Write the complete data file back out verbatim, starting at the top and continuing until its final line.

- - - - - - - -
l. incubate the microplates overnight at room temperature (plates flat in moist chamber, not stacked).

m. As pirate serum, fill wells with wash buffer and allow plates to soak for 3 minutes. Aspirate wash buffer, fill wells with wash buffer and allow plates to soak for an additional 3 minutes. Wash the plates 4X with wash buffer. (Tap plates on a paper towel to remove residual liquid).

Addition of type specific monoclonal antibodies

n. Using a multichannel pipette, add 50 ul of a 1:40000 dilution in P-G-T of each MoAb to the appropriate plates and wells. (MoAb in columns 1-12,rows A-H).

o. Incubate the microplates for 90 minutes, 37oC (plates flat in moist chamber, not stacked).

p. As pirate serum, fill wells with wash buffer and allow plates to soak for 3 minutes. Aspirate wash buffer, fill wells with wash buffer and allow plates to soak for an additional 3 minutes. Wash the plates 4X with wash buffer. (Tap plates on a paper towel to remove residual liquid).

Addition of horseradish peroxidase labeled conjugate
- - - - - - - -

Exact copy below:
l. incubate the microplates overnight at room temperature (plates flat in moist chamber, not stacked).

m. As pirate serum, fill wells with wash buffer and allow plates to soak for 3 minutes. Aspirate wash buffer, fill wells with wash buffer and allow plates to soak for an additional 3 minutes. Wash the plates 4X with wash buffer. (Tap plates on a paper towel to remove residual liquid).

Addition of type specific monoclonal antibodies

n. Using a multichannel pipette, add 50 ul of a 1:40000 dilution in P-G-T of each MoAb to the appropriate plates and wells. (MoAb in columns 1-12,rows A-H).

o. Incubate the microplates for 90 minutes, 37oC (plates flat in moist chamber, not stacked).

p. As pirate serum, fill wells with wash buffer and allow plates to soak for 3 minutes. Aspirate wash buffer, fill wells with wash buffer and allow plates to soak for an additional 3 minutes. Wash the plates 4X with wash buffer. (Tap plates on a paper towel to remove residual liquid).

Addition of horseradish peroxidase labeled conjugate